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BIOL6052 Data Management and Generalised Linear Modelling for Biologists

Module Overview

Evidence-based ecology, evolution and conservation require quantitative analyses of field data typically collected under imperfectly controlled conditions and across heterogeneous habitats. This module will develop generic skills in (1) the design of data collection protocols, particularly for field experiments and observational studies, and (2) the testing of hypotheses with appropriate statistical models. Although basic statistical awareness will be assumed to undergraduate level, the first third of the module will review core principles of experimental design and analysis that underpin all quantitative methods using the freely distributed environment R (www.r-project.org). Thereafter, the module will develop and apply statistical models for data types commonly encountered in fieldwork using the generalised linear model framework. The importance of scripting for transparent data management will be of central importance. Life science questions commonly seek to explain response variables in terms of predictor variables that co-vary with each other or with nuisance variables or cannot be measured in balanced designs. Techniques to resolve these issues will be introduced in a practical approach designed to pre-empt common issues of later independent research projects. The final part of the module will treat these issues in multifactorial and multivariate analysis.

Aims and Objectives

Module Aims

1) To teach the principles of experimental design. 2) To develop analytical skills to a level sufficient to understand the principles of field-based data collection and the statistical modelling thereof. 3) To introduce and use the R environment for statistical analysis, graphical figure generation ad result presentation.

Learning Outcomes

Learning Outcomes

Having successfully completed this module you will be able to:

  • Design a logical and suitable data collection protocol for statistical analysis of a test hypothesis;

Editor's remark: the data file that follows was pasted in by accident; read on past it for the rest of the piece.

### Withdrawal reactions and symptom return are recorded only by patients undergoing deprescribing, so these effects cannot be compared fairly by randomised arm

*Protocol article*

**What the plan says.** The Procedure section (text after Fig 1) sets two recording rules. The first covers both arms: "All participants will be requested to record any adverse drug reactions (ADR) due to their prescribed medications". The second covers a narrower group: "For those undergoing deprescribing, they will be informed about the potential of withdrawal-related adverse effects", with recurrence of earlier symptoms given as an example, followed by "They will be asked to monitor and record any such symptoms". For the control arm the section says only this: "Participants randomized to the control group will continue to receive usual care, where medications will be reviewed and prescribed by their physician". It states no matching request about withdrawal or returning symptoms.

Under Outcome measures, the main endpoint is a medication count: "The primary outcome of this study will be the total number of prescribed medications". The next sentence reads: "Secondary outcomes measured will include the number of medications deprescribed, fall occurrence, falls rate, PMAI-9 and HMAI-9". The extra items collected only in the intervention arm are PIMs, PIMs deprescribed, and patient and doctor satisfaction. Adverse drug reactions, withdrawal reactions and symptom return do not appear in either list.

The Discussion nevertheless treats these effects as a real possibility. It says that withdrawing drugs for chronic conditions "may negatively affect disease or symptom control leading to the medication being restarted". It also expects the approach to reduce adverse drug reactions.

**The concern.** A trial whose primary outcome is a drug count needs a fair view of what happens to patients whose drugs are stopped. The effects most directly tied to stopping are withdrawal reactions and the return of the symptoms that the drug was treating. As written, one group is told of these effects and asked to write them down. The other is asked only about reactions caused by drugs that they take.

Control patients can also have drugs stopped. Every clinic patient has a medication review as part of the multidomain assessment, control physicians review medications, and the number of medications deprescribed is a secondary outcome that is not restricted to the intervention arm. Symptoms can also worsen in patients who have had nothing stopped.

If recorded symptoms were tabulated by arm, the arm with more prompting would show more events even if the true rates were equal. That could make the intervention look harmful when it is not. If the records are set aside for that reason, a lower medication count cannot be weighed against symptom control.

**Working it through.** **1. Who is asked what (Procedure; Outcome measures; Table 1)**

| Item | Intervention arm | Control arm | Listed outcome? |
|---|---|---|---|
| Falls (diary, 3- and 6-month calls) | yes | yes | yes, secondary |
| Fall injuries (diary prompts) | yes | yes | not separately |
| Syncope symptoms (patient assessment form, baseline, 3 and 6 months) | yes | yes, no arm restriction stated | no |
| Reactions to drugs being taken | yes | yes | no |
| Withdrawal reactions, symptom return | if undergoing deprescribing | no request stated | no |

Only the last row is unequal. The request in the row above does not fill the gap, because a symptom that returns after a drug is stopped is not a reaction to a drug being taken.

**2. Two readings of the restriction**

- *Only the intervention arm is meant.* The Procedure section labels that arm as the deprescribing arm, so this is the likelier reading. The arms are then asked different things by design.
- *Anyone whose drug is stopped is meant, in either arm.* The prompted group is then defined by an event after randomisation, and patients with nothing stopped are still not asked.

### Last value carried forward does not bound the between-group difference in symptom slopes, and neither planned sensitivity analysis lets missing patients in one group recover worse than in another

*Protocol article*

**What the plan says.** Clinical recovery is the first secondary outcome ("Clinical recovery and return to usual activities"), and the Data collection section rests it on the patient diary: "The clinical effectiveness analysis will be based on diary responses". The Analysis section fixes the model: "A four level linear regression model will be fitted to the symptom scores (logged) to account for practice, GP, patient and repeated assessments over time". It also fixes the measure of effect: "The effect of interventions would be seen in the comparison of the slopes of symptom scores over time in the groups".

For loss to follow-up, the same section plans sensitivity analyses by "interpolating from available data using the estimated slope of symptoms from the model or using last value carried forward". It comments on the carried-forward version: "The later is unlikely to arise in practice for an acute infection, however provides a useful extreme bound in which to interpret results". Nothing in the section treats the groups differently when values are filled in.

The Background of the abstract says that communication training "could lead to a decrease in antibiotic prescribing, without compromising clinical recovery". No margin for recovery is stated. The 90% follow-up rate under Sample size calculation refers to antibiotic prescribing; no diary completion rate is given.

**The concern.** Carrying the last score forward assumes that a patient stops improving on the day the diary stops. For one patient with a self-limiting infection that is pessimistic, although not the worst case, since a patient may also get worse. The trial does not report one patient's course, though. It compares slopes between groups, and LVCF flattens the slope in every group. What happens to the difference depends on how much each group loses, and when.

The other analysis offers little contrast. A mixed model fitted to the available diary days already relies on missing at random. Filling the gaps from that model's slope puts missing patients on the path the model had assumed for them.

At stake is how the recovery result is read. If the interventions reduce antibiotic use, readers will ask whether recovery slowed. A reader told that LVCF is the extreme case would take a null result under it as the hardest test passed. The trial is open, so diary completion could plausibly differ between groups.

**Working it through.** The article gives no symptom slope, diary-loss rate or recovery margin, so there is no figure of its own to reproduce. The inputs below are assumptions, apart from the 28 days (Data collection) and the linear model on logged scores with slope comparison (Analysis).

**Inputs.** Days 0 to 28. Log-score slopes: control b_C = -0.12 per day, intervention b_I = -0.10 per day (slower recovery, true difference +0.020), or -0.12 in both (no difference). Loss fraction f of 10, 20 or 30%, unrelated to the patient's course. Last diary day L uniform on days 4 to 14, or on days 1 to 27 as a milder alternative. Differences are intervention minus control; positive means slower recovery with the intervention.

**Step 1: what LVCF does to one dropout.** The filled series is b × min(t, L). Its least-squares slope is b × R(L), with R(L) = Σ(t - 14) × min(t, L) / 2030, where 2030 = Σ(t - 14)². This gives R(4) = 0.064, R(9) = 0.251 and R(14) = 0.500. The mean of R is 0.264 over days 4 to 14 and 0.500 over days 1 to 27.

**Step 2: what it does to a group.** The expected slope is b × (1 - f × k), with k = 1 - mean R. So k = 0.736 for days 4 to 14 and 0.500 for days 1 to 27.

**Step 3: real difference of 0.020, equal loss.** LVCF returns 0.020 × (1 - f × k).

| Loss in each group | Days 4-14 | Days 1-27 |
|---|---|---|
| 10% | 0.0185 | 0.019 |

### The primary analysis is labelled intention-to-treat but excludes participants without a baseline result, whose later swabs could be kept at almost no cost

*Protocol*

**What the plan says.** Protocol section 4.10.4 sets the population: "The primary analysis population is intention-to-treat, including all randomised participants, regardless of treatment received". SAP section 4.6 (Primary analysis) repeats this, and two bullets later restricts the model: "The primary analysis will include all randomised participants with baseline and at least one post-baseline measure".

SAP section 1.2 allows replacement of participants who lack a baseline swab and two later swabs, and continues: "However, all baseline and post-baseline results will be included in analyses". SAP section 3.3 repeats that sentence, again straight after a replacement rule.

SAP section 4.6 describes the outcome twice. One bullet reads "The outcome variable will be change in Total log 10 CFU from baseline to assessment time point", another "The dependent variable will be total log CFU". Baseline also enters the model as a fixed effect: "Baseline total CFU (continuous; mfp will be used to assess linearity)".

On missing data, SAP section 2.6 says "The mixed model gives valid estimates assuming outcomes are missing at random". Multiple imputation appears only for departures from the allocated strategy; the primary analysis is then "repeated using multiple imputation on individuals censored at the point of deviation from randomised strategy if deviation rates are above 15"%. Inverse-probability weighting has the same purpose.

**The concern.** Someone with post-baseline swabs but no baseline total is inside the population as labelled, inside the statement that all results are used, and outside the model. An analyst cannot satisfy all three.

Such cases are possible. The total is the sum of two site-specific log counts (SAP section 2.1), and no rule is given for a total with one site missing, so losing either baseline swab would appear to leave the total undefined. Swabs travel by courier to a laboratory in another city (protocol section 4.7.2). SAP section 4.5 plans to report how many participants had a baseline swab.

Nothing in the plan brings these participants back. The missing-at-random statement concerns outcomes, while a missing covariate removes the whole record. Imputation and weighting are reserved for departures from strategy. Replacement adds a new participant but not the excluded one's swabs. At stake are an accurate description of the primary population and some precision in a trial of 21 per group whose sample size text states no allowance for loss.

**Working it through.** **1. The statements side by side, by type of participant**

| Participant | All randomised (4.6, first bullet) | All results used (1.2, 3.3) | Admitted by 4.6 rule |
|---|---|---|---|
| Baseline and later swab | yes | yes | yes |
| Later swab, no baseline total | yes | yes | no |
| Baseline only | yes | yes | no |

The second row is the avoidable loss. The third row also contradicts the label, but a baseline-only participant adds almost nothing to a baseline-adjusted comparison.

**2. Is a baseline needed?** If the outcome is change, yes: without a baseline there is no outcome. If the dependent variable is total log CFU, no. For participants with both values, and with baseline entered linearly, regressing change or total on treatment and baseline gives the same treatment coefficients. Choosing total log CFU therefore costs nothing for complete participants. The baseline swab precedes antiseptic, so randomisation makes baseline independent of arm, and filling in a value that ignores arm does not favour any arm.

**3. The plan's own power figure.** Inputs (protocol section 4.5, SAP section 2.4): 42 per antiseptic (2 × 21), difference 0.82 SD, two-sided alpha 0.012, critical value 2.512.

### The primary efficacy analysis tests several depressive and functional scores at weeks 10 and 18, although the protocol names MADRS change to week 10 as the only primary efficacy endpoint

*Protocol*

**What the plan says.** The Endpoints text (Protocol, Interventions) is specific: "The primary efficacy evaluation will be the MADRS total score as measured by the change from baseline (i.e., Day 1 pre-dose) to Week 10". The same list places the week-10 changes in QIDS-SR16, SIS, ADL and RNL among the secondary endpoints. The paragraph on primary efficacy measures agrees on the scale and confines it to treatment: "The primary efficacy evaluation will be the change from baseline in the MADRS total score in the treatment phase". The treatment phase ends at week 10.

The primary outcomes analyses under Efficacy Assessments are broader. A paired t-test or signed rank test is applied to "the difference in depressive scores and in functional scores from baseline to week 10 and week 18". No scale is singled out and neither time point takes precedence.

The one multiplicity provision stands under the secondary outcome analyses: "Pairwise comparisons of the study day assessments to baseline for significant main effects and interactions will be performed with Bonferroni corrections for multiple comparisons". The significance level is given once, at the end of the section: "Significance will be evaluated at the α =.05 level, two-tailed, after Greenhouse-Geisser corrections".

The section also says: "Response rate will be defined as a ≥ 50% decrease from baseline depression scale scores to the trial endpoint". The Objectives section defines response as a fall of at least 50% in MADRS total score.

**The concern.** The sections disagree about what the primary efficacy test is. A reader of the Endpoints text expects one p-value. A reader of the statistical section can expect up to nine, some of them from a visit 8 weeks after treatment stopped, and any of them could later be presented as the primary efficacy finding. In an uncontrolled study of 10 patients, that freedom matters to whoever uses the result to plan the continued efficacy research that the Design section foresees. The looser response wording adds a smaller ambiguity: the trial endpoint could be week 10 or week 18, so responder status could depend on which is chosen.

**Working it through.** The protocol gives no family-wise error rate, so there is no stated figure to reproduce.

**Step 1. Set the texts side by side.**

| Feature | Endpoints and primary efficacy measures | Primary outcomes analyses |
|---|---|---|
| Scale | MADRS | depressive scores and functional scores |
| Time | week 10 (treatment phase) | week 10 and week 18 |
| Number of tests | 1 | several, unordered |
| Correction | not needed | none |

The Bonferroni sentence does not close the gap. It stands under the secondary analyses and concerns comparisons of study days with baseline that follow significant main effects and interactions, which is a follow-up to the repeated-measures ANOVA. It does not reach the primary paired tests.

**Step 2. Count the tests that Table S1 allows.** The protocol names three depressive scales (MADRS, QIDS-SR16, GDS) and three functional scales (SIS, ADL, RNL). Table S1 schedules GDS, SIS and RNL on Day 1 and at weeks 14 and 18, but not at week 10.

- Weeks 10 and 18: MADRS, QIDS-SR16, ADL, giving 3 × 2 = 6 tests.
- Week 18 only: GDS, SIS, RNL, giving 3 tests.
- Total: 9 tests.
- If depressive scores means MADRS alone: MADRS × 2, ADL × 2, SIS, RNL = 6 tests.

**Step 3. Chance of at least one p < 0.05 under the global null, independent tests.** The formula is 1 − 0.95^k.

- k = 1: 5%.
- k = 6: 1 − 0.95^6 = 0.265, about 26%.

• Identify statistical procedures appropriate to different types of hypotheses and data;
  • Interpret the results of statistical tests on given data sets, and use that interpretation to justify the conclusions you draw;
  • Compute statistical analyses in integrated workflows (importing and cleaning data using transparent, repeatable scripts, exporting report and publication-quality figures) using the R environment;
  • Independently use the freely available R environment.

Syllabus

The course will start by introducing study design. Various types of statistical analysis will be covered, including: Regression, ANOVA (using the General Linear Model), ANCOVA, the use of Linear Mixed Models, Generalized Linear Models and Multivariate Techniques. Students will be taught how to analyse data using the R Environment for Statistical and Graphical analysis in student-led workshops that facilitate peer-to-peer learning. These lessons will be reinforced in “no agenda” interactive feedback sessions and through one-to-one surgeries to assist with the particulars of data sets for programme research projects.

Special Features

The module is not subject-specific, and all skills developed on it are transferrable across scientific disciplines.

Learning and Teaching

Teaching and learning methods

- Computer workshops will introduce and train in the use of statistical packages for hypothesis testing and presentation of results. - Large-group tutorials led by educator based on anonymized student requests for material to revise. - Panopto Lecture capture. - Formal lectures will provide the framework of core concepts and issues. - Discussion workshops will be interactive sessions.

TypeHours
Tutorial4
Lecture8
Independent Study122
Workshops24
Project supervision4
Total study time162

Resources & Reading list

Beckerman, A.P. & Petchey, O.L (2012). Getting Started with R. 

Doncaster, C.P. & Davey, A.J.H. (2007). Analysis of Variance and Covariance: How to Choose and Construct Models of the Life Sciences. 

Fox, J. & Weisberg, S. (2011). An R Companion to Applied Regression. 

Hector. The New Statistics: An Introduction for Biologists. 

Assessment

Formative

Exercise

Summative

MethodPercentage contribution
Exercise 30%
Multiple choice question 70%

Referral

MethodPercentage contribution
Assignment Marks carried forward 70%
Exercise 30%

Repeat Information

Repeat type: Internal & External

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